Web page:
Skift Take

Arizona officials acknowledge that hosting the Super Bowl is a gargantuan effort. But they believe they're much better prepared for the challenge now than the last time the state welcomed the big game.

A mega-watt spotlight falls on Arizona on Monday as a week-long celebration of the National Football League’s title game will prove the ultimate test for the Super Bowl hosts.

Going to the Super Bowl is every players’ dream but hosting it could be a logistical nightmare in the wrong hands, with high stakes and a league that demands perfection for the world’s most-watched annual sporting event.

“Everything from liquor licenses to bus service is impacted by the Super Bowl, so we’ve been working since the day we earned the bid to be ready,” Phoenix Mayor Kate Gallego told Reuters. “It’s really all hands on deck for the city of Phoenix.”

She anticipates some one million people will come through Phoenix’s downtown, which has been super-sized since the city last hosted in 2015, with the number of restaurants nearly doubled and 10 million square feet of buildings added.

In nearby Glendale, which plays second fiddle to Phoenix in recognition but will, in fact, host the Super Bowl game at State Farm Stadium, the influx of out-of-towners is a chance to put themselves on the map.

“We weren’t very well positioned to leverage the benefit of the Super Bowl in 2015,” said Glendale City Manager Kevin Phelps. “We only had just roughly around 800 hotel rooms within walking distance of the stadium.”

Now, the town has some 1,800 rooms and expects to have roughly 3,000 next year when the men’s collegiate basketball “Final Four” comes through the region.

But with that development, the opportunity to host also presents a calculated financial risk, with public safety measures, traffic accommodations and permitting all coming with a price tag.

“We’re (at) about $4 million of Glendale money to help make the Super Bowl come to reality. We will not recapture that $4 million in direct spending or net tax benefit back to the city,” said Phelps.

“However, what we know will happen is people will come here, they will see all the amenities, fall in love with the area. And then what we want to do is leverage them to come back.”

Good Blueprint

The competition to secure a hosting bid has seemingly become fiercer with each passing year, as flashy new stadiums in Las Vegas and Los Angeles, the 2024 and 2022 hosts, respectively, are a tantalizing draw.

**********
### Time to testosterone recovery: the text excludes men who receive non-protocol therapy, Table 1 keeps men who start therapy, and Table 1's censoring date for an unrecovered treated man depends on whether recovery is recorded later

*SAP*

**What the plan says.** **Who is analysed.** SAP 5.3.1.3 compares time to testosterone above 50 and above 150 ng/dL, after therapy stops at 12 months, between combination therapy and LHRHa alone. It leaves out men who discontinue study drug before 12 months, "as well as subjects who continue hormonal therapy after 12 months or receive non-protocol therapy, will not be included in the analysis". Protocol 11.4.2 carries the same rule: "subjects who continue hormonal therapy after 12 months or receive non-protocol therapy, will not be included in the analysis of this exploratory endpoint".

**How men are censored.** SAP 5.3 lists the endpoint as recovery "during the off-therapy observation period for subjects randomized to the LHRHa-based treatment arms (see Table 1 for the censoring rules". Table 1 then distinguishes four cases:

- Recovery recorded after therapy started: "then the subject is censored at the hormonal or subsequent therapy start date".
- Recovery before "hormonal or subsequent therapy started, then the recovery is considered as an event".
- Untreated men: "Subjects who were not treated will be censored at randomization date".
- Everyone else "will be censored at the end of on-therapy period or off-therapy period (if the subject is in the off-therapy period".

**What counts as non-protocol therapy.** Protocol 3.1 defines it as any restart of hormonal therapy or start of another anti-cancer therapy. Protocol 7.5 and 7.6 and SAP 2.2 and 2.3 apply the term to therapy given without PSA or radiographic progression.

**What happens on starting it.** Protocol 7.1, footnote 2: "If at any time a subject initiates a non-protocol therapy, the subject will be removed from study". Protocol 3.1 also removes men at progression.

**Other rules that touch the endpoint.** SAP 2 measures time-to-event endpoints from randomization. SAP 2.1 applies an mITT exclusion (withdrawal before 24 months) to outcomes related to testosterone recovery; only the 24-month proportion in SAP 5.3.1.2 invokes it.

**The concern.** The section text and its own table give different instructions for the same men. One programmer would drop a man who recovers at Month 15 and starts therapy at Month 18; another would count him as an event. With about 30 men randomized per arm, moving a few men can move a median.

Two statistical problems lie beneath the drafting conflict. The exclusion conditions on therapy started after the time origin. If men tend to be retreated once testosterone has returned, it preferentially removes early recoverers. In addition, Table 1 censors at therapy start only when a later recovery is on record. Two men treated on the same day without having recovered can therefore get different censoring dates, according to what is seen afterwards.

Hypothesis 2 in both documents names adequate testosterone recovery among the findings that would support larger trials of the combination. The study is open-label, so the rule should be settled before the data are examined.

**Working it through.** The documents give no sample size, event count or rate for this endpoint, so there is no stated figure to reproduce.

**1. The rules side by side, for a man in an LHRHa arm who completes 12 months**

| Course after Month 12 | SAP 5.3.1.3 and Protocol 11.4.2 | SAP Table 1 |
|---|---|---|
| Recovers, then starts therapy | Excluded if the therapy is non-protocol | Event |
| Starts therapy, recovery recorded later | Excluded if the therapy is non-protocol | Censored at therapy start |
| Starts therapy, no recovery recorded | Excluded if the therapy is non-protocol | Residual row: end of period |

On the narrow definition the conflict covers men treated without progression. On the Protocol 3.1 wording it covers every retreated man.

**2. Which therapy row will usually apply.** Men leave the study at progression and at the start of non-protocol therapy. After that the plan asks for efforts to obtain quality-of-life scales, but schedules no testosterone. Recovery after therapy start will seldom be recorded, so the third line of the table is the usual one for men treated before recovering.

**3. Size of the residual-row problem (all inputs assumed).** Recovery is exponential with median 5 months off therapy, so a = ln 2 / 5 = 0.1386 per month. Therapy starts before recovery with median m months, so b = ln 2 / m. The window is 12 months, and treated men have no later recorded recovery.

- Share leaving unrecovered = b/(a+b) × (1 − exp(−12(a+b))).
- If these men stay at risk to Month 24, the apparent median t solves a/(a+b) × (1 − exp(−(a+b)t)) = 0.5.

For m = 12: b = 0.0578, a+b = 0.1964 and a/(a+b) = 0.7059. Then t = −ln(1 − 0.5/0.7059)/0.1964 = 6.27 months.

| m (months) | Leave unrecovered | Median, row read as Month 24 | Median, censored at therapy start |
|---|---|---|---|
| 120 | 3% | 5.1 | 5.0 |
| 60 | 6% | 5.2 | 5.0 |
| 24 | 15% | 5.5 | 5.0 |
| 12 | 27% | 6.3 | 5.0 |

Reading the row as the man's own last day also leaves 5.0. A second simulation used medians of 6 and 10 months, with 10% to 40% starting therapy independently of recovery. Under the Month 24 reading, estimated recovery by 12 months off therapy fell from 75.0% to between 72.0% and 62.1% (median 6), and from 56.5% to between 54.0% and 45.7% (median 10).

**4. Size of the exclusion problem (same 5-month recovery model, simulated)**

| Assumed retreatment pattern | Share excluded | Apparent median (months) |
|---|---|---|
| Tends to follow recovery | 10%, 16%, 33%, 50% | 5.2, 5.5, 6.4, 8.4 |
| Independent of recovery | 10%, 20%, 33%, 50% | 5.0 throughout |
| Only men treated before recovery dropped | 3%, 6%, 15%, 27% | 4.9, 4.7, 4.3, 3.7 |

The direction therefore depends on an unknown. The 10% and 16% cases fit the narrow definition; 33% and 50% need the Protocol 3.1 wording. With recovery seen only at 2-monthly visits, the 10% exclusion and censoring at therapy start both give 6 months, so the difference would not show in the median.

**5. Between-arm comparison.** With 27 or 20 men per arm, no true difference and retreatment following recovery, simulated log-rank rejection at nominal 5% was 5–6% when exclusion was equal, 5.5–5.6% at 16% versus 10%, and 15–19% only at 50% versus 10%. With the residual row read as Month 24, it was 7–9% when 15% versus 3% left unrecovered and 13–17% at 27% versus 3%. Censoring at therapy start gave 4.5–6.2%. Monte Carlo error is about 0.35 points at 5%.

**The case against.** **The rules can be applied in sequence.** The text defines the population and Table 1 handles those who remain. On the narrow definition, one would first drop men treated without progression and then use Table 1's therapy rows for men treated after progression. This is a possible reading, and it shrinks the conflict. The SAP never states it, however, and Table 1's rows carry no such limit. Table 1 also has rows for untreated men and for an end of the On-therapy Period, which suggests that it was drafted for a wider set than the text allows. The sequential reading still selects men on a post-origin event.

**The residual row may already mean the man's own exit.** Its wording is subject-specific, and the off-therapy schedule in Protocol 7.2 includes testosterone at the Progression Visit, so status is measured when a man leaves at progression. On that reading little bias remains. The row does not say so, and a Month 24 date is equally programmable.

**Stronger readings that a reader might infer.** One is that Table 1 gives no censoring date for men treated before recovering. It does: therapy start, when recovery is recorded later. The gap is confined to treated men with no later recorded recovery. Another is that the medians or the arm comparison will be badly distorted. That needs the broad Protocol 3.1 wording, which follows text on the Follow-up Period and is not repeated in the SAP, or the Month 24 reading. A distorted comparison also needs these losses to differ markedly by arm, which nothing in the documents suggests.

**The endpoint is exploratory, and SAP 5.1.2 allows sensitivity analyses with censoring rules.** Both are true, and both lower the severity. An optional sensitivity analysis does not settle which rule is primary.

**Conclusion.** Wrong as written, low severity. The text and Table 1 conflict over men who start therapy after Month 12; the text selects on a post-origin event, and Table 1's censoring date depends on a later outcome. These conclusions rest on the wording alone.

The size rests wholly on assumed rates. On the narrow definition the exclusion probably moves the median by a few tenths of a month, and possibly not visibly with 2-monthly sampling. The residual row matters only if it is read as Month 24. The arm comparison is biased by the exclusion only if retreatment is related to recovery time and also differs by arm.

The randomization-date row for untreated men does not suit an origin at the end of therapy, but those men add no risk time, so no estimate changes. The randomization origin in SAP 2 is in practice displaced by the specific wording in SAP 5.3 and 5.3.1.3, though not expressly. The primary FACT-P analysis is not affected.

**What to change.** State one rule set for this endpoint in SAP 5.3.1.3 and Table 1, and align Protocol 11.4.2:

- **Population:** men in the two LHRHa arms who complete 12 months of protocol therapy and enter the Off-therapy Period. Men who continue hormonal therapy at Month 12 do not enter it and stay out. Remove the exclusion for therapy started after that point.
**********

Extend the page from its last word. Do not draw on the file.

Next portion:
And the old standbys – 11-times host Miami and New Orleans, which will host for the 11th time in 2025 – seem to have little difficulty attracting the NFL’s eye.

Arizona, which is hosting for the fourth time, sees little reason why it should not be counted among the more appealing options.

“From 2015 and Super Bowl 49, we had a very good blueprint of how we effectively hosted Super Bowl,” said Jay Parry, the Arizona Super Bowl host committee president and CEO.

Parry, who held the job in 2015 as well, said a crew of some 5,000 volunteers will be deployed at airports, hotels and events to help everything go to plan, with the goal of embracing the NFL’s exacting standards.

“We actually love how big the NFL makes this, how much they invest and commit to make it the best single day sporting event really in the world,” she said.

(Reporting by Amy Tennery in New York; Editing by Ken Ferris)

This article was written by Amy Tennery from Reuters and was legally licensed through the Industry Dive Content Marketplace. Please direct all licensing questions to [email protected]


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Tags: arizona, nfl, phoenix, sports, sports tourism, super bowl

Photo credit: Philadelphia Eagles fans (pictured) - as well as those supporting the Kansas City Chiefs - will come to Arizona in large numbers for the Super Bowl on February 12. Lorie Shaull / Flickr

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